Quarantining of books takes a lot of staff-time so, with things stutteringly returning to normal, it is one of those things that library services will have to address. Due to the efforts of Libraries Connected, they have now been given the opportunity, should they feel safe enough to take it, of getting rid of quarantining altogether. It’s not going to be a clear-cut decision anywhere. though, as the guidance now says “books can be wiped down” rather than “should”, and that Indian variant is worrying. But it’s another vital step towards getting services truly back up to the way they were before. This, along with starting events and groups again, are litmus tests for normality.

The fines-free movement had a couple of steps forward this week. Gwynedd became the 23rd service in the UK to completely fines-free and a CILIP survey showed a majority of respondents in favour of getting rid of penalising borrowers for returning items late. Interestingly, the reasons put in favour of retention by respondents are either already questionable (e.g. people won’t return books if there are no fines – which has been shown not in fact to be the case) or sadly very true indeed (e.g. fines represent a vital sort of income, regardless of any other reason for them). Going fines-free was a big trend pre-Covid and it is another test for library services now to see whether it won’t just be “normal” that we return to, but also an improvement as well.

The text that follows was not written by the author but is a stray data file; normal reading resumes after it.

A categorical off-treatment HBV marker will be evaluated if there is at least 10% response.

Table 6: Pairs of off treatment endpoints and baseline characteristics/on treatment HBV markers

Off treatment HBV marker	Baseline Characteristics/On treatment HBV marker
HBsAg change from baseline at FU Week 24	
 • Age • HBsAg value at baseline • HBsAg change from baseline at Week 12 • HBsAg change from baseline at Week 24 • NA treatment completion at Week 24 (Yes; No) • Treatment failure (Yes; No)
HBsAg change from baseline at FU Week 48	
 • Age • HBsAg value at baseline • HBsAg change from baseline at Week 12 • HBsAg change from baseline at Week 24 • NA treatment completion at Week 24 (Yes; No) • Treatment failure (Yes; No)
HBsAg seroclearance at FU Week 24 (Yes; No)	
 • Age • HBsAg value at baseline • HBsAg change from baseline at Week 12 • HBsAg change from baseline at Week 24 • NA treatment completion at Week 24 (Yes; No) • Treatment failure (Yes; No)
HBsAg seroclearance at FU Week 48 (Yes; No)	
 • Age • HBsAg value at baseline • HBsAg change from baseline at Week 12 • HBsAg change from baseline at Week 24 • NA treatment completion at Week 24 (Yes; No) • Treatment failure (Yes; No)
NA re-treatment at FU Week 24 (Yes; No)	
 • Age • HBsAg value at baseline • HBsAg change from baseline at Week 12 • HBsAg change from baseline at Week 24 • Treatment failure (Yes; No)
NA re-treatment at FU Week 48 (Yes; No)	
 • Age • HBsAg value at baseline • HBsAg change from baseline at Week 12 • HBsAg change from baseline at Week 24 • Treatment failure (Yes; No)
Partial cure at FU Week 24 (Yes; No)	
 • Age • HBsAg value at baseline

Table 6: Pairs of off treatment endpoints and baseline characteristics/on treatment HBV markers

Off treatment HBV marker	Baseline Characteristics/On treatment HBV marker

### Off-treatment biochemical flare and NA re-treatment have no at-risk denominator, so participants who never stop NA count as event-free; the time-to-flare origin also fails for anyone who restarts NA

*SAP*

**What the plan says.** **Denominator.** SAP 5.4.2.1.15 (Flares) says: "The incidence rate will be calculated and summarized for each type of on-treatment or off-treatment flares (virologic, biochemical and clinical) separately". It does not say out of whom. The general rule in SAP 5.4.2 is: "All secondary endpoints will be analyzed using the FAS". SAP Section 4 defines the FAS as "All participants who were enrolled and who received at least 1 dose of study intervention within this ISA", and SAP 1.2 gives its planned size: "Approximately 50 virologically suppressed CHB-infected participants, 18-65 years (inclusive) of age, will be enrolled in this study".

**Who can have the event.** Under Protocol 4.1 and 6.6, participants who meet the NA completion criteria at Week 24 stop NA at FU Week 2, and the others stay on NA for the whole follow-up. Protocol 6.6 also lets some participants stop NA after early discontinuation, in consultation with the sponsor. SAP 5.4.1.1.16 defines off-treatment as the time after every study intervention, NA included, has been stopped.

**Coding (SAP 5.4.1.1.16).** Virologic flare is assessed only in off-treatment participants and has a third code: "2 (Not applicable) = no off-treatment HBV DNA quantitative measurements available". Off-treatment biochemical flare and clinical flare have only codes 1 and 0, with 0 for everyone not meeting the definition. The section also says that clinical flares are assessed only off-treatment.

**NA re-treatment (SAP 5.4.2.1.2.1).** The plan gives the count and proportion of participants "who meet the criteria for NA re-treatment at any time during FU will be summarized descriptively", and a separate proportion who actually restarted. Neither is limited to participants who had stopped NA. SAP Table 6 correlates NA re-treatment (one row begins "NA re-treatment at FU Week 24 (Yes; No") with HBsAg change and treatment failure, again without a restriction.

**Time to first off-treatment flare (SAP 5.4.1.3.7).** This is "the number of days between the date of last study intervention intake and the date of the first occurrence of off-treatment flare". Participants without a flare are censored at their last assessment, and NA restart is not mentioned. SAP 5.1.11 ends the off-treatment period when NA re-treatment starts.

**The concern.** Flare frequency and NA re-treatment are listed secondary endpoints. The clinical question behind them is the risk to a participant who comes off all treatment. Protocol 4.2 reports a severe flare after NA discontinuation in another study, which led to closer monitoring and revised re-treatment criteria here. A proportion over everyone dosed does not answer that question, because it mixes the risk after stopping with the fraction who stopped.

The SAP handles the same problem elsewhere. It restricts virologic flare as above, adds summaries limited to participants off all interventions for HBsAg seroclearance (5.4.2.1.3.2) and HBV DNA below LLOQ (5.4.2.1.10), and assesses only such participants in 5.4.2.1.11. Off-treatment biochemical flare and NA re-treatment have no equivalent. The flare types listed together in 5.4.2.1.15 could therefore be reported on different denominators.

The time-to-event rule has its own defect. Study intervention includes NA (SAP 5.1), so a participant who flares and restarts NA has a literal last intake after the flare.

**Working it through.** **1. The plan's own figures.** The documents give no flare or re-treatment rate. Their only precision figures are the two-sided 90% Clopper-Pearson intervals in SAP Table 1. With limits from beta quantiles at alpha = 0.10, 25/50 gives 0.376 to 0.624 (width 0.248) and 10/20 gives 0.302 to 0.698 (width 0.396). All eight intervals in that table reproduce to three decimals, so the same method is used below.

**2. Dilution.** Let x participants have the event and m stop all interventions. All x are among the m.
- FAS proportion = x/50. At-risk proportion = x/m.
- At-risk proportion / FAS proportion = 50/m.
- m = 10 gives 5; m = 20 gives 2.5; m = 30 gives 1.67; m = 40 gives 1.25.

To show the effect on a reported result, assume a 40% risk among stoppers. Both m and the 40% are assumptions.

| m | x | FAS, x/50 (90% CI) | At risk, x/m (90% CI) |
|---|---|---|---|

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Changes by local authority

National news

  • Changing Lives Seminar Series – CILIP. 21 July. “, a programme of virtual events celebrating innovation and thought leadership in the library, knowledge and information sector” … “We are looking for 4 to 5 speakers to each give a lightning talk at the seminar around the theme of Pride.”
  • Community engagement solutions for public libraries – Ken Chad Consulting. “Community engagement solutions for public libraries. Ken Chad and Sarah Bartlett. Local Government Library Technology (LGLibTech) Briefing Paper No.1. May 2021. This briefing paper highlights the challenges public libraries face in reshaping their community profile. It outlines how emerging community engagement solutions may help target existing and potential users in repositioning public libraries.”. Registration needed.